Andrzej Herczynski and Claude Cernuschi’s chance friendship is the sort which sometimes occurs between professors whose personal interests extend beyond the boundaries of their professional fields.
Cernuschi, an art history professor and specialist in Abstract Expressionism and author of several books and essays on Jackson Pollock, and Herczynski, an expert on fluid dynamics from Boston College’s physics department, would normally be considered strange intellectual bedfellows.
Their work found common ground, however, following an otherwise benign comment from Cernuschi during a discussion of Jackson Pollock’s painting Autumn Rhythms. Cernuschi remarked to Herczynski that the paint on Pollock’s canvas seemed as if it was in fact, “freed from gravity.”
To Herczynski, a dynamic fluid specialist in the physics department, this comment carried more weight than Cernuschi perhaps had intended.
“As many things in life that end up being important to us … this was in large part accidental,” Herczynski said.
The offhand comment that caught the fluid dynamics professor’s attention was not only an aesthetic observation, but a veritable principle of fluid dynamics.
Further, the entire painting seemed, to Herczynski, to exhibit an array of dynamic fluid mechanics. The curiosity and willingness to examine and study the paintings followed and resulted in academic papers on a physics-based consideration of Pollock’s paintings.
Each professor, though viewing the painting in the same light and at the same distance, observed Pollock’s work through different lenses.
“I can’t help but bring a certain physics sensitivity to things,” Herczynski said.
While the colors, negative space, and textures of the canvas were most apparent to one professor, the other was instantly drawn to flow rate, coiling effects, and lateral deflection.
For example, what can be observed in many of Pollock’s paintings are “quasi-sinusoidal” patterns, or long strokes of paint that resemble sine waves.
To the untrained eye, it may look as though Pollock had merely wiggled his brush as he dripped paint over his canvas. But to the physicist, this was an instantly recognizable result of principle of fluid dynamics called the “liquid rope coiling effect.”
With the help of various equations instilled in the mind of any decent fluid physicist, Herczynski (in collaboration with Cernuschi and Lakshminarayanan Mahadevan from Harvard University) was able to deduce many things, within a reasonable margin of error, about particular strokes in Pollock’s paintings.
The right combination of variables and fluid principles and the academic trio could determine the viscosity of the paint, whether Pollock’s hand was speeding up or slowing down during the stroke, and the height at which he was dropping paint onto the canvas. But more importantly, their studies have revealed much in relation to the method of Pollock’s painting.
“Pollock has discovered this coiling effect … and this is very central to his art-making … so, in this sense its not just measuring certain physical attributes or properties, but it’s connected with his whole attitude … It is insight that is central to the artistic process, or the meaning of the work,” Herczynski said.
Pollock not only stumbled upon these principles of fluid dynamics, but also “indulged” in them, making them significant parts of his artwork.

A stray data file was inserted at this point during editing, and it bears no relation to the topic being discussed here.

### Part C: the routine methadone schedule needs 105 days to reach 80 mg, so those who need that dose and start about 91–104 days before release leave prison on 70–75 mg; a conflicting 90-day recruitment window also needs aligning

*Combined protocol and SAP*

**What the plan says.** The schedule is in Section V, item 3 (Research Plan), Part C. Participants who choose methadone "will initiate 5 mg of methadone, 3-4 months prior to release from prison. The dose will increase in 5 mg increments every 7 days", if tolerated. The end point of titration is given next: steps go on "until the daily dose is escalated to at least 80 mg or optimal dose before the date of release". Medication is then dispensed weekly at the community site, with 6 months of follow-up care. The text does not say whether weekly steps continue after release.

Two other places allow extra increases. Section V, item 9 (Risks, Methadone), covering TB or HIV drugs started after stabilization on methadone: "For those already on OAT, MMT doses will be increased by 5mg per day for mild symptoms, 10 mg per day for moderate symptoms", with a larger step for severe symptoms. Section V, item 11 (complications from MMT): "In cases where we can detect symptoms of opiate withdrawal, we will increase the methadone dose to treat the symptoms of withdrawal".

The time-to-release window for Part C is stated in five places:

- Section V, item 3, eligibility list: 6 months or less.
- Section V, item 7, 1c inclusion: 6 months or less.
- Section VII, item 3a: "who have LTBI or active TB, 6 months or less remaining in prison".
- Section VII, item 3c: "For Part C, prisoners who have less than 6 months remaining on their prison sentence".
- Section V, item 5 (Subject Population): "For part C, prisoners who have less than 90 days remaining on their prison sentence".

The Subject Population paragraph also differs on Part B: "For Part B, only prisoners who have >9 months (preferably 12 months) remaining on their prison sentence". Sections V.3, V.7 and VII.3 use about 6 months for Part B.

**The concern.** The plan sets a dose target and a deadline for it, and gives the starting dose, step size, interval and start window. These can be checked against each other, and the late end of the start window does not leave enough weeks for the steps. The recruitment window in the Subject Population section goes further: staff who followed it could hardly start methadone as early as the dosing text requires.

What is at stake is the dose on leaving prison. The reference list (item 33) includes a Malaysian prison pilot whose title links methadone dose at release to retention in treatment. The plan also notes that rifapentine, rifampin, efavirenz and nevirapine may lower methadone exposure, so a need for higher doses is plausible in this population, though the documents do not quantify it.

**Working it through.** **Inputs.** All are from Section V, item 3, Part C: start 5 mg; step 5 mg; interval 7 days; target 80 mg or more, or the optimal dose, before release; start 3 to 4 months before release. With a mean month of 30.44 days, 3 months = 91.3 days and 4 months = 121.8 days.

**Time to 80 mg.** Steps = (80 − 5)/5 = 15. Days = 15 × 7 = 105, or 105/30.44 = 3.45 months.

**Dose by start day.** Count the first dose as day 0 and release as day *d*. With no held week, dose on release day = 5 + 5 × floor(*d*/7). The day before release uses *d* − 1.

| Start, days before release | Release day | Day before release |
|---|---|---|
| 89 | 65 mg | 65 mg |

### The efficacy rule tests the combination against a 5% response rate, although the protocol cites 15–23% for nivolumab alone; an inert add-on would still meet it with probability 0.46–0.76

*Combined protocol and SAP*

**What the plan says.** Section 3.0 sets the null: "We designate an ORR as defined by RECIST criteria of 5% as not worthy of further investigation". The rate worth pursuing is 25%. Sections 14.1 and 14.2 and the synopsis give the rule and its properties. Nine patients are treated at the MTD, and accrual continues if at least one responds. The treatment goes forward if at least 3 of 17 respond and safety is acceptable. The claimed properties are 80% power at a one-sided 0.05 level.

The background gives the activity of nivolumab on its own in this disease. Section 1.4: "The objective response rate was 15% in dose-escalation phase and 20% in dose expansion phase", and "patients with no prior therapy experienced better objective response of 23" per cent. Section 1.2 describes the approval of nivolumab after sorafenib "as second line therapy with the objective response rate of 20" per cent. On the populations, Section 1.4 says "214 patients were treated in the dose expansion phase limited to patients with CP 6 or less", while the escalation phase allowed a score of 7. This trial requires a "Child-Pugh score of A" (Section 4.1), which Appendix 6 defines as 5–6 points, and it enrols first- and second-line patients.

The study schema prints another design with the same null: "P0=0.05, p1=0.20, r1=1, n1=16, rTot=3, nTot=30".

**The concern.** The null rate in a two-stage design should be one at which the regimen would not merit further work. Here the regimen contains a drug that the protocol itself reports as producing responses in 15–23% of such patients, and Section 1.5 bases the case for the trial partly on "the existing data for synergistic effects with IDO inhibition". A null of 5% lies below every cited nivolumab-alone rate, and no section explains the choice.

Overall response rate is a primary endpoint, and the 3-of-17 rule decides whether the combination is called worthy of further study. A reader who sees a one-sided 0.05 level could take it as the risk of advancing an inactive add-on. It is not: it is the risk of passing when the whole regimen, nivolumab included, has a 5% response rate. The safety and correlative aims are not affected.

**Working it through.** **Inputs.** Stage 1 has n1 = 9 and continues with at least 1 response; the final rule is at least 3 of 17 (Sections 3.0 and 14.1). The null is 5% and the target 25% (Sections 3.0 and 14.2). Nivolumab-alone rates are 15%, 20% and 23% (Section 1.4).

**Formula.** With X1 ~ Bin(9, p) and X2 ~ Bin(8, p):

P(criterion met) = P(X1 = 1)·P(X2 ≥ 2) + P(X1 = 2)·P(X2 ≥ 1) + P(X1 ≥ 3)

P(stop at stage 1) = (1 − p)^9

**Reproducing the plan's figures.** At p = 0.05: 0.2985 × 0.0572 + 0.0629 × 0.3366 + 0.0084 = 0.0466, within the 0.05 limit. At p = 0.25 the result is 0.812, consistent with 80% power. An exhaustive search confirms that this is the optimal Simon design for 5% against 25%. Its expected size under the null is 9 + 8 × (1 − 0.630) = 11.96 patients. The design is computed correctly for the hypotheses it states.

Herczynski and Cernuschi have written four academic articles together explaining their research on Polllock and Abstract Expressionism in general since that initial discussion.
Herczynski stresses the universal applicability of physics, likening it to a toolbox from which one can draw alternate perspectives to his or her own area of study, even art history. Studying and understanding physics requires a “certain childishness,” he said.
One must ask, “Why does this happen?” for every observable event, he said. Herczynski merely applied what had become natural to him through years of musings on mechanical motion. But through the lens of physics, he came away with truly unique observations on what may seem to some an exhausted figure of the artistic canon.
“It seems to me to be folly to disregard this training and this set of tools … just because you’re looking at a painting rather than a particle accelerator,” he said. With this in mind, Herzcynski will be leading a month-long study abroad trip to Parma, Italy this coming summer.
The program, entitled “The Art of Physics,” will expose students to the methods, principles, and philosophy of the field.
It will ask students to consider how the study of physics fits in to that of liberal arts and, engage them in conversations with scientists to help them better understand technological advances, and help them develop practical skills, according to BC’s international programs webpage,
This knowledge, Herczynski believes, will help to broaden the perspective of those who may have avoided Higgins Hall during their BC tenure and give them a chance to explore physics and science in a new way.
The course will also give students a chance to explore locations important to both artistic and scientific development in Italy during the month-long seminar.
“I hope it invites considerations on the power and beauty of physics and its place among the study of liberal arts,” he said of the new summer course.
Inspired by an accidental fluid dynamics student—Pollock—Herczynski hopes to help students reconsider the multidisciplinary applicability of physics.
Featured Image by Emily Sadeghian / Heights Editor